Mon 02 Apr 2018 — Mon 07 May 2018


Windows support

Ruby is a bit funny about Windows. It's usually distributed with some emulated Unix tools.

Editing in Emacs

Emacs has ruby-mode and org-babel support for Ruby build in. Just add (ruby . t) to the org-babel-load-languages alist.

On the command line, there is a read-eval-print-loop (REPL) called irb, for Interactive Ruby.


Since version 2.0, Ruby uses utf-8 as default. Good.


Lines starting with # are comments.

All lines between =begin and =end are too.


Comparison operator: a <=> b. This is also sometimes called the spaceship operator. It returns an integer telling us whether a is less than, equal to, or greater than b.

.. and ... are the open and closed range operators.

|| and or are or, but the latter has low operator precedence.

Null coalescing method calls: &..


Most variables are references to an object. Some variables are primitive types (in Ruby, these are called immediate values), which get stored directly.

As with Java, C#, and most other recentish languages, what we are usually doing most of the time is call by value, but the value we pass is a reference (except for the primitive types mentioned above, which are immutable anyway).

There is no call by reference like R's promises or <<- operator.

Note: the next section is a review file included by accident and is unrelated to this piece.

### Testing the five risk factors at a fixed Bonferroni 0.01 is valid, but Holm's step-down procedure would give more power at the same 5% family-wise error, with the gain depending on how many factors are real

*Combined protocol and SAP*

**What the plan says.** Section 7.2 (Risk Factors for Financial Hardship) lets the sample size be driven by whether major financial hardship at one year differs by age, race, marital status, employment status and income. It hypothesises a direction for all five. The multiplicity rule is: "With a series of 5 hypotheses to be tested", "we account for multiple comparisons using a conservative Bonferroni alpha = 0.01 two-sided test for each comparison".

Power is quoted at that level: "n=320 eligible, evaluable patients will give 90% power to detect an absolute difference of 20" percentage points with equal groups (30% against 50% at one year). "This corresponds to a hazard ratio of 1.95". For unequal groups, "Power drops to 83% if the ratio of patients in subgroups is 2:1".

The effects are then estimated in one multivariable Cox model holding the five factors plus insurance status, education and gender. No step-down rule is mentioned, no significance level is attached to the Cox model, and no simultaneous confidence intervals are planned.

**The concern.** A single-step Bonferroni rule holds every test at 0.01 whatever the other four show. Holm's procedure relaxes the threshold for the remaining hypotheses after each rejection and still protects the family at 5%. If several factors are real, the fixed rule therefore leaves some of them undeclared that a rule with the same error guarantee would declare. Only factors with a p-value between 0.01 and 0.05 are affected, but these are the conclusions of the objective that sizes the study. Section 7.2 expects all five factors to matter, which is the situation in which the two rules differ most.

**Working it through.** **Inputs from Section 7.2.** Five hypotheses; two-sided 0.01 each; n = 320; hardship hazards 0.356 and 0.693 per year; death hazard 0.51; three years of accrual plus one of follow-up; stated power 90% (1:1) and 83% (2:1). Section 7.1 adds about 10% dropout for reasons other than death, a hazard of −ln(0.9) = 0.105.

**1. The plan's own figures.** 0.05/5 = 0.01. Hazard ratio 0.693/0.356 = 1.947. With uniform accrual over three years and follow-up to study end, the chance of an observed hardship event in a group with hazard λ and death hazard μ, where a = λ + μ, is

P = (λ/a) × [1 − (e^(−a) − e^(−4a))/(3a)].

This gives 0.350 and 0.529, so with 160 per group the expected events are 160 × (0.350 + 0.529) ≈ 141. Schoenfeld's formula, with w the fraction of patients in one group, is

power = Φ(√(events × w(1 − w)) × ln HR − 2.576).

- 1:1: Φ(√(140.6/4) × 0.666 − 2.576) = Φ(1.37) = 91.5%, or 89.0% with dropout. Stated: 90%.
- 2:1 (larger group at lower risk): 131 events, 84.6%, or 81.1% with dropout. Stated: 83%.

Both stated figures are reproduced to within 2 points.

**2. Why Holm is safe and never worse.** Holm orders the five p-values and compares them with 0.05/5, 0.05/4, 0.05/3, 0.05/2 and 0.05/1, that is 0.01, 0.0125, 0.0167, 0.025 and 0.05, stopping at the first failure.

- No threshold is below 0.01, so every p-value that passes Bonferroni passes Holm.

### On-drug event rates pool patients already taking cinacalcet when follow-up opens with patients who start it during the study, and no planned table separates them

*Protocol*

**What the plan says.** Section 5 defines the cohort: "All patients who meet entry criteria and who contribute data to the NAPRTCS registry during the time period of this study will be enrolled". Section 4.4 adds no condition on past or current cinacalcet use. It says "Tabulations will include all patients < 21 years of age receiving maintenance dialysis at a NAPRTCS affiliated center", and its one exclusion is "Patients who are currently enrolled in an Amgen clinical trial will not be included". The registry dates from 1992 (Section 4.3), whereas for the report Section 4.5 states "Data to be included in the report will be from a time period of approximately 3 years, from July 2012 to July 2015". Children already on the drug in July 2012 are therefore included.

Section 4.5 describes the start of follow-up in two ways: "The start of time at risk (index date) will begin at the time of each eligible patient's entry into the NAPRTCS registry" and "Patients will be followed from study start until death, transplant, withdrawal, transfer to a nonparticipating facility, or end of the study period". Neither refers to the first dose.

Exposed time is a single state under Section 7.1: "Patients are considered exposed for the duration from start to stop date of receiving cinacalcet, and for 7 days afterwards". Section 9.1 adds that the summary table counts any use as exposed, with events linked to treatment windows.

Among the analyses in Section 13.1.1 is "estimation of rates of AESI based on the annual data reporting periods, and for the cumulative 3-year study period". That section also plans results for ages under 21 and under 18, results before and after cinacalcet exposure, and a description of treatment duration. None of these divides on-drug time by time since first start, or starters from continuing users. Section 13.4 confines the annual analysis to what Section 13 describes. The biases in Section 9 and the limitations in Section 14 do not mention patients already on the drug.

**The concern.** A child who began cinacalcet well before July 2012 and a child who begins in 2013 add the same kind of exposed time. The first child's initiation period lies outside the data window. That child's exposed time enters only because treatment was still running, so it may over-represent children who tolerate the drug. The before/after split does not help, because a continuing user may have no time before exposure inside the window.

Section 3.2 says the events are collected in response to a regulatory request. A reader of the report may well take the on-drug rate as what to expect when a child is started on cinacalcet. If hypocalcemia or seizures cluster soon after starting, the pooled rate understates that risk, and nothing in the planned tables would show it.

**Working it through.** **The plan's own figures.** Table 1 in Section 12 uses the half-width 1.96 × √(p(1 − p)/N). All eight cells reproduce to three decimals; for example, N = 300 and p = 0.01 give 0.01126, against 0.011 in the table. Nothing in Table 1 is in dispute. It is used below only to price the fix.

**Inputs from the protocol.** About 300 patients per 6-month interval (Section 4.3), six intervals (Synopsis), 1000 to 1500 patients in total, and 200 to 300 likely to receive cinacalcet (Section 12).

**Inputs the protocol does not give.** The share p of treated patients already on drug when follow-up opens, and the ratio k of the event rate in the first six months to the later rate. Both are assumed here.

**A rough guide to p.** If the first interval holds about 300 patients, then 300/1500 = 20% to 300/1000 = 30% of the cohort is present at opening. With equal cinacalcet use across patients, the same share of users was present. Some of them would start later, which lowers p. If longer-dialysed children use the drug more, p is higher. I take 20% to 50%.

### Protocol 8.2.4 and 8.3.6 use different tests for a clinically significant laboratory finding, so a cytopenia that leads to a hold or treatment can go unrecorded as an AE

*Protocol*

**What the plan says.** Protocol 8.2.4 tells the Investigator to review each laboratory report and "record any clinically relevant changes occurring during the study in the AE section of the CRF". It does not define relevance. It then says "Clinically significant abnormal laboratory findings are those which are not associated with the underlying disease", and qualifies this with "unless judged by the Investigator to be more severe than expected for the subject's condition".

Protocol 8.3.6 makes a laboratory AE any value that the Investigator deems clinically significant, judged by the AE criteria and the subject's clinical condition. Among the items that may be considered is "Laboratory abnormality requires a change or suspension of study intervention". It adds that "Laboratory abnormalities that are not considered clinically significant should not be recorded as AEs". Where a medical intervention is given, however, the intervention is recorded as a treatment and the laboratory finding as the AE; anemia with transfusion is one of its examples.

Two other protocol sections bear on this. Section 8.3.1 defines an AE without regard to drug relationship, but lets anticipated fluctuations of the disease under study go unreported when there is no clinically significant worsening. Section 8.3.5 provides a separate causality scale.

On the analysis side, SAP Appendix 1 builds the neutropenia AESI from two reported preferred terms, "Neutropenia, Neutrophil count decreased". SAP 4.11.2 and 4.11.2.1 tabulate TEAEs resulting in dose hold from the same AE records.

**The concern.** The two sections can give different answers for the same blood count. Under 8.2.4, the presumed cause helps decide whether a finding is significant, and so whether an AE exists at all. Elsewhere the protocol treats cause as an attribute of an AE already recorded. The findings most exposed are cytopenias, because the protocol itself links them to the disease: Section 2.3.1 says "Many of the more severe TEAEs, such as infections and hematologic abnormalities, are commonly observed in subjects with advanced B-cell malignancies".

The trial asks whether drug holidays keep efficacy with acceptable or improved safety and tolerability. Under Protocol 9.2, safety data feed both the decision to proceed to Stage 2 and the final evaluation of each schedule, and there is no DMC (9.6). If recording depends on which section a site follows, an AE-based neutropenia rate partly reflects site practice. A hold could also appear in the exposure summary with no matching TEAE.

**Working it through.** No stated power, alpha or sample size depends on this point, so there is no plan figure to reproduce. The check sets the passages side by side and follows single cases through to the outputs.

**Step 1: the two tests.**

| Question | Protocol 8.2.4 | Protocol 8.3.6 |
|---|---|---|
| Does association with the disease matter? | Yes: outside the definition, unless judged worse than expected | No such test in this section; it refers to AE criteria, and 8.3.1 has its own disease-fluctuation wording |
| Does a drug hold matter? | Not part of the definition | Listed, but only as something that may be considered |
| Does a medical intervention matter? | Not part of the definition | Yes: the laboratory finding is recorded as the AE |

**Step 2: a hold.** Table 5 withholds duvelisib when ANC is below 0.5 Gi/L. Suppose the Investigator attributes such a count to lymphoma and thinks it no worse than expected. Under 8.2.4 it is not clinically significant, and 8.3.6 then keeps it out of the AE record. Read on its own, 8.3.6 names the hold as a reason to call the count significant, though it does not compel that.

You can use * on the left hand side of a variable assignment to create an array, or on the right hand side to destructure/expand one.

Variables have some different properties depending on their first character:

evil global variable
instance (this object)
local (lives as long as current scope/environment)
constant (warning if you try to redefine)

You can put hooks on global variables, which fire when they are set.

There are some useful built-in globals.

For constants, it's usually a good idea to put them in a Module.

Variables start out as nil, except for local variables. Local variables must be assigned to before use.


There's a ternary operator, which looks like C or Perl: condition ? trueResult : falseResult.

There's also an if/elsif/end branching statement:

if true == false
  "Logic is broken!"
elsif 2 + 2 == 5
  "A boot stamping on a human face — FOREVER!"
  "Nothing to see here, move along."
Nothing to see here, move along.

You can use until instead of if not. This may or may not be more readable. Use judgement.